Marijuana Legalization in Canada 2015: Latest News and Polls on State of Legal Weed
With new Prime Minister Justin Trudeau and its new Liberal government, the New Democratic Party, Canada underscored its pledge to become the first G7 country (Canada, France, Germany, Italy, Japan, the U.K. and the United States) to legalize recreational marijuana nationally in a meeting and hearing last Friday, according to the Guardian. Canada has eyed legalization efforts in the United States, specifically Colorado and Washington, as an example of how legal weed could play out, the Governor General of Canada said in the speech.
"We're going to get started on [legalizing pot] right away," Trudeau said back in September before winning the election, according to U.S. News & World Report. According to Trudeau, legalization would fix a "failed system" and remove the "criminal element" associated with cannabis, the Guardian reported.
How Canada could legalize marijuana: Unlike the U.S., where states have legalized marijuana, Canada's criminal law is completely federal, meaning provinces don't have the privilege of legalizing marijuana on their own, U.S. News & World Report reported. However, local police forces can vary in their tolerance for illegal drug use and may, in some cases, choose to look the other way.
The Canadian government spends as much as $374 million on drug enforcement efforts every year, with about $37 million specifically going toward marijuana plantation raids, the Washington Post reported. More than 600,000 people have criminal records for marijuana possession, government officials stated.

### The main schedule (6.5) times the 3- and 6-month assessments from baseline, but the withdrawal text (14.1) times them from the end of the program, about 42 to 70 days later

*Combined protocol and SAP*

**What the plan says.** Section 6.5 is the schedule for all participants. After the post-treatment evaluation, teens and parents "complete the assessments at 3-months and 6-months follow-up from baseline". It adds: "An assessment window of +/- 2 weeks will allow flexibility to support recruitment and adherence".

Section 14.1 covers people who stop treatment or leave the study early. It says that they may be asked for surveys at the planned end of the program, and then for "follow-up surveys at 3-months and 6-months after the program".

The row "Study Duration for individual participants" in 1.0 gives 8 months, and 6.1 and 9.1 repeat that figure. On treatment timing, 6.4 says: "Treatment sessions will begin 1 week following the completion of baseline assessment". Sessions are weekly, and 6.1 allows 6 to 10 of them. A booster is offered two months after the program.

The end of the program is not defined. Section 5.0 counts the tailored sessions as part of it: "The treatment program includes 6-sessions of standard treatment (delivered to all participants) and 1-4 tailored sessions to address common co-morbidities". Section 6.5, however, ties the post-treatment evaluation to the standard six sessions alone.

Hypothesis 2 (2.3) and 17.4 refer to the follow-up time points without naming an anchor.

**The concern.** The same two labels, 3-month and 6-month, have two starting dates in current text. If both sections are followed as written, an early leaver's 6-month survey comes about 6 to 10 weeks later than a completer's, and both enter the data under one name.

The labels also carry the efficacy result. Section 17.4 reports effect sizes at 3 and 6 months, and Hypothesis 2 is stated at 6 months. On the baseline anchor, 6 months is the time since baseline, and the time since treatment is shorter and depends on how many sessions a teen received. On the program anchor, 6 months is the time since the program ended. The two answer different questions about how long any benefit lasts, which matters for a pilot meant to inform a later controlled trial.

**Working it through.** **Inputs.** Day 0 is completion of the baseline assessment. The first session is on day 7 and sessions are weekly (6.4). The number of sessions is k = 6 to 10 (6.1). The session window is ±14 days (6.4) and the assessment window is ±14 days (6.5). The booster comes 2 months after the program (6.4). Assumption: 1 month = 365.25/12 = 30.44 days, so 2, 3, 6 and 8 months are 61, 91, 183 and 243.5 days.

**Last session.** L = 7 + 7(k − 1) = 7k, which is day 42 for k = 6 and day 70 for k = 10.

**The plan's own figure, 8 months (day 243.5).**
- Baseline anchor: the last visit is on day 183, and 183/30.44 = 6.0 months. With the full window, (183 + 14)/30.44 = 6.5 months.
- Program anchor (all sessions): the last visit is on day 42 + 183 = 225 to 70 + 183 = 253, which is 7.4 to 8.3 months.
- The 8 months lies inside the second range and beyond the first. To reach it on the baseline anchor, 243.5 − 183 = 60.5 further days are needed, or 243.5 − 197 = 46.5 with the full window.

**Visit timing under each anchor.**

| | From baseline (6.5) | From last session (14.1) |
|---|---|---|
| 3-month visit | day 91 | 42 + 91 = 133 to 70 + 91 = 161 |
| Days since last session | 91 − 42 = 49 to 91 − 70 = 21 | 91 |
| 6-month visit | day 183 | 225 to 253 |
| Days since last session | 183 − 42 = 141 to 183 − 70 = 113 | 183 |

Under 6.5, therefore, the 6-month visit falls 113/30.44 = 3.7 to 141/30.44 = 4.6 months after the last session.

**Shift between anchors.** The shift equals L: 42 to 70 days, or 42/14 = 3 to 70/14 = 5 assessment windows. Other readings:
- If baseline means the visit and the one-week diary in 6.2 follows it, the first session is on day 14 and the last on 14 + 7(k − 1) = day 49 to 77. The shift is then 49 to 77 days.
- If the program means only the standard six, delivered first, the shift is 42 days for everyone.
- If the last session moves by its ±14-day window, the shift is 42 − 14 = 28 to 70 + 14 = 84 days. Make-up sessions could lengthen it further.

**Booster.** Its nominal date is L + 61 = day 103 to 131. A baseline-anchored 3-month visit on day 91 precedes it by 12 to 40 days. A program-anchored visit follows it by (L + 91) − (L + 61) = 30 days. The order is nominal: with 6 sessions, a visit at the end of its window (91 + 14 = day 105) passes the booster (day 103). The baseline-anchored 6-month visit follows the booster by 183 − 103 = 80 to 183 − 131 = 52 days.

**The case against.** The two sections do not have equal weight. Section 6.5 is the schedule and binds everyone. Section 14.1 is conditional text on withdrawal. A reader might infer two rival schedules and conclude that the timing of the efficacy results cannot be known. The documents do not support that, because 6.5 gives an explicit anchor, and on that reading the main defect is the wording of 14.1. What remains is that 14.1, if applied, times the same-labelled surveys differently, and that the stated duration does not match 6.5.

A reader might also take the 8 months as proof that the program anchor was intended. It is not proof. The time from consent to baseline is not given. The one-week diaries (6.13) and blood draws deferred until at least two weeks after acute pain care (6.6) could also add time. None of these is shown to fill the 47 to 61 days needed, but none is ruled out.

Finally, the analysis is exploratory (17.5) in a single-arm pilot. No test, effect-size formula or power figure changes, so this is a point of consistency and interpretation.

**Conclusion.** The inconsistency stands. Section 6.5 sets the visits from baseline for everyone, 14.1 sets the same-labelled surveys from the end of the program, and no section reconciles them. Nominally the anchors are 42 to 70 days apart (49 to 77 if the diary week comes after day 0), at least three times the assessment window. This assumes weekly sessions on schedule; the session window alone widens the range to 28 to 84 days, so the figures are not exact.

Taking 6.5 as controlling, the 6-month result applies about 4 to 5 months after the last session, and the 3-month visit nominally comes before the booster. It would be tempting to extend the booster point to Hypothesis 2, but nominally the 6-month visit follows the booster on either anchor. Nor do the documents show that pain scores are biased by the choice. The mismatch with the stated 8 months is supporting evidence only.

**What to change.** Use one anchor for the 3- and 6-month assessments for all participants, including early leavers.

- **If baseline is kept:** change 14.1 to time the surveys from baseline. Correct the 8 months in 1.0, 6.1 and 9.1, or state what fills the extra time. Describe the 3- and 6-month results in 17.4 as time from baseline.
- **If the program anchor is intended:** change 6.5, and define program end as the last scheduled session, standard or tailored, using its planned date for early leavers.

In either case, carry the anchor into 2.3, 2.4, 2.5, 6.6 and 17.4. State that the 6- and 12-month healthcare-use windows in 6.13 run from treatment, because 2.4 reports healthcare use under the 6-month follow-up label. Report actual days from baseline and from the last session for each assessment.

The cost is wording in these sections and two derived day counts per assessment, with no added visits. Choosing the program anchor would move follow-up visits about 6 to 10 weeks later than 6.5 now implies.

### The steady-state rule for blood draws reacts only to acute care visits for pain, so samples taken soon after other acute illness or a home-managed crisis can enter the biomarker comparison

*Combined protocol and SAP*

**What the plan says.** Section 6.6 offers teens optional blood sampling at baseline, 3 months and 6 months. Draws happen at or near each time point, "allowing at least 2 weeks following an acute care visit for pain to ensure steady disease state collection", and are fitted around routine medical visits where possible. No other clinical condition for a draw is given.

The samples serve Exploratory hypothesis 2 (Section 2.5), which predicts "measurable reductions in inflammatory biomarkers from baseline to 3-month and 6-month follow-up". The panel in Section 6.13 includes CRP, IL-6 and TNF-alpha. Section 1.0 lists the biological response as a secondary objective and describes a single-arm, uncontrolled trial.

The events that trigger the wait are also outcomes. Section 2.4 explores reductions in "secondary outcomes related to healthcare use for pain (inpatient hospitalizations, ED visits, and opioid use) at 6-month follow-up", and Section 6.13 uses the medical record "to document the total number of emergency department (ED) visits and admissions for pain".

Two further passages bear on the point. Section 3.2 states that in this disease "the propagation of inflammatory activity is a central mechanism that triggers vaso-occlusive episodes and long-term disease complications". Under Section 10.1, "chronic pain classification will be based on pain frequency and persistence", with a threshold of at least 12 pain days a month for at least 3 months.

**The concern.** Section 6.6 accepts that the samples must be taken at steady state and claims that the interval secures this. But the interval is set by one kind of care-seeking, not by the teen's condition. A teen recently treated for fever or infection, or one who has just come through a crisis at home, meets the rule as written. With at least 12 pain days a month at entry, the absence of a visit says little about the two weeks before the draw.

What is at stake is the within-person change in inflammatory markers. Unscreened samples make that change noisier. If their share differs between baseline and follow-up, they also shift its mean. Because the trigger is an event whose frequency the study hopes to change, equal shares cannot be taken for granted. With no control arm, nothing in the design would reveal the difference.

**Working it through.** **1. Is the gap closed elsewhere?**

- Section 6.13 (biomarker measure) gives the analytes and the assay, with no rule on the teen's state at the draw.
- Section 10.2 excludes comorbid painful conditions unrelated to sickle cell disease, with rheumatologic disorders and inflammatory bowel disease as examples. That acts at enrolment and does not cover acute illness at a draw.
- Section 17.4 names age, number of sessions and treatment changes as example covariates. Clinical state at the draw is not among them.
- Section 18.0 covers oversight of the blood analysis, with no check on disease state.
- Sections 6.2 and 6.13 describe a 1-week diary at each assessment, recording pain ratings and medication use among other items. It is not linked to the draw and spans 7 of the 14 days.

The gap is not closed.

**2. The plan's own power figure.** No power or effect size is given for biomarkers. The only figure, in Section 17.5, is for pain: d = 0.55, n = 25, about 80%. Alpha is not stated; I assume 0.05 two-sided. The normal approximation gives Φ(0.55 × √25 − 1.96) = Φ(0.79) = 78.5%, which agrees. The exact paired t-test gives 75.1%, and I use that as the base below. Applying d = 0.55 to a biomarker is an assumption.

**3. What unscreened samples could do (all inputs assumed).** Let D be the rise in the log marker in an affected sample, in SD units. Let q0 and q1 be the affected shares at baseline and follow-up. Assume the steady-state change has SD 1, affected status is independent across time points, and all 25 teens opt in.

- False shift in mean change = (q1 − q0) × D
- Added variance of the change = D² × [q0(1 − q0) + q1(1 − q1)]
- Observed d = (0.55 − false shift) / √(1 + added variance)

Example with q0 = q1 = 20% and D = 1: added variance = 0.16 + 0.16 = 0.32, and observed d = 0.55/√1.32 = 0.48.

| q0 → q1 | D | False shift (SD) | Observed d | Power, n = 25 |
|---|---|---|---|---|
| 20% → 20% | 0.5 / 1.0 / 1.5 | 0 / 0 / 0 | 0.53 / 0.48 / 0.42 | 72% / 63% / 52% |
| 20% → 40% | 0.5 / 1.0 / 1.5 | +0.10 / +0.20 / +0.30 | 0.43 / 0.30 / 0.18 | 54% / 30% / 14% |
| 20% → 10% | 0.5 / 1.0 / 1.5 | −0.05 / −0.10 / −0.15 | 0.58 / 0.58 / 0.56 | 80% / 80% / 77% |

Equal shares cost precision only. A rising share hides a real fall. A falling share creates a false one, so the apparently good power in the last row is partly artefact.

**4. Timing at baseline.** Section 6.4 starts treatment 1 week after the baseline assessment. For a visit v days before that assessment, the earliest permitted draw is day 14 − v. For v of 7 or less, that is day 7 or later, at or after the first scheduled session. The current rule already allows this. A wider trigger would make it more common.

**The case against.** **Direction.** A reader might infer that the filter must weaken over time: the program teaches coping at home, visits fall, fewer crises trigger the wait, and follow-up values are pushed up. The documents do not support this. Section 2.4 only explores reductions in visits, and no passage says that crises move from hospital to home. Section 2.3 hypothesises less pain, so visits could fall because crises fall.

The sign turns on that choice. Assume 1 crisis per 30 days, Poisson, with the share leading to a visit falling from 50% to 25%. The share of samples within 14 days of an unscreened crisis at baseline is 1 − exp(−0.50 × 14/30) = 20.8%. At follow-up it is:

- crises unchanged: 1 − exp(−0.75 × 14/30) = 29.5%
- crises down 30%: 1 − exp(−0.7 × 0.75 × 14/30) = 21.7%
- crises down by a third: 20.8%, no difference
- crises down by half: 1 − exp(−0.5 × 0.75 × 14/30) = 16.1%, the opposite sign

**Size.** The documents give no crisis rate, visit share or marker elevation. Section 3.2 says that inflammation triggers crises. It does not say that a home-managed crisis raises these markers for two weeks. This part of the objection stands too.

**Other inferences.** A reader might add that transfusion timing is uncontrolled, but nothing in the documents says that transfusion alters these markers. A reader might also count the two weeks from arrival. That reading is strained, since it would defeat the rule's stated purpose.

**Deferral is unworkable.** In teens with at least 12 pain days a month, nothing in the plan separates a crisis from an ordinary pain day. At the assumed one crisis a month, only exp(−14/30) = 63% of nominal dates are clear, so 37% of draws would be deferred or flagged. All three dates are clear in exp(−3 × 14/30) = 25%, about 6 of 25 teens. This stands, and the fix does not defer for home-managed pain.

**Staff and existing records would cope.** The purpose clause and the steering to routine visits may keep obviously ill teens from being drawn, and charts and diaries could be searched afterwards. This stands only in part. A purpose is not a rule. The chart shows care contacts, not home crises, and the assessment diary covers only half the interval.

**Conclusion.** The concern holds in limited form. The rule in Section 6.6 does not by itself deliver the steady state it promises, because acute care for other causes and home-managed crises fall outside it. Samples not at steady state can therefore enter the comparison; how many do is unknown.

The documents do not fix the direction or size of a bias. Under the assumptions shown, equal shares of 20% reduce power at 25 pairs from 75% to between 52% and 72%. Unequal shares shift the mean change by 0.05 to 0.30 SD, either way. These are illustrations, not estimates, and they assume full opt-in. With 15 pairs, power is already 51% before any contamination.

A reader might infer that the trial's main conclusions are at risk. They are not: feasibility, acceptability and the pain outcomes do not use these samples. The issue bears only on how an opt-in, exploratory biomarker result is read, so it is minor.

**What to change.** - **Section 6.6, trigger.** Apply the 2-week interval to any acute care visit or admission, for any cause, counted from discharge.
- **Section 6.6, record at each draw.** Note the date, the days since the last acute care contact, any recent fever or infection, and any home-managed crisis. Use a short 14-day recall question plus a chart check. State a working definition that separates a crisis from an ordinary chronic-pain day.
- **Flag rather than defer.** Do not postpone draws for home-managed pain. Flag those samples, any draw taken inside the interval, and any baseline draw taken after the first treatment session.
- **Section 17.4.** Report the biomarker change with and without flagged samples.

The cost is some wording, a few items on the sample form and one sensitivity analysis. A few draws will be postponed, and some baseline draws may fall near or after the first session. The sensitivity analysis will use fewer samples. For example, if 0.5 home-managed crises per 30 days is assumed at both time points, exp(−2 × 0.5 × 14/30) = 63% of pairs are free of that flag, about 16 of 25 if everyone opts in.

Medical marijuana was legalized 15 years ago, in 2001, and Canada's health department estimated about 450,000 possible daily customers amounting to a $900 million industry, according to the Washington Post.
Public support for Canada's marijuana legalization has been steadily growing. A November poll showed 59% of Canadians approved of legalizing pot. Before the election, a 2014 poll showed about 37.3% of Canadians wanting legalization.
The opposition: The proposal doesn't go without opposition by the Conservative Party. Parliament member and former prime minister Stephen Harper argues that legalization would make the drug "more readily available to children," and cause more people to become addicted, CBC reported. Conservatives instead campaign for cracking down on illegal marijuana operations.
Canada's Liberal party is Parliament's majority, but the Conservatives still hold down the Senate, U.S. News & World Report said. University of Victoria in British Columbia's political scientist Jamie Lawson stated that legalization could happen if the government moves quickly enough, since the Conservatives are shaken from their loss of political control to Trudeau in October.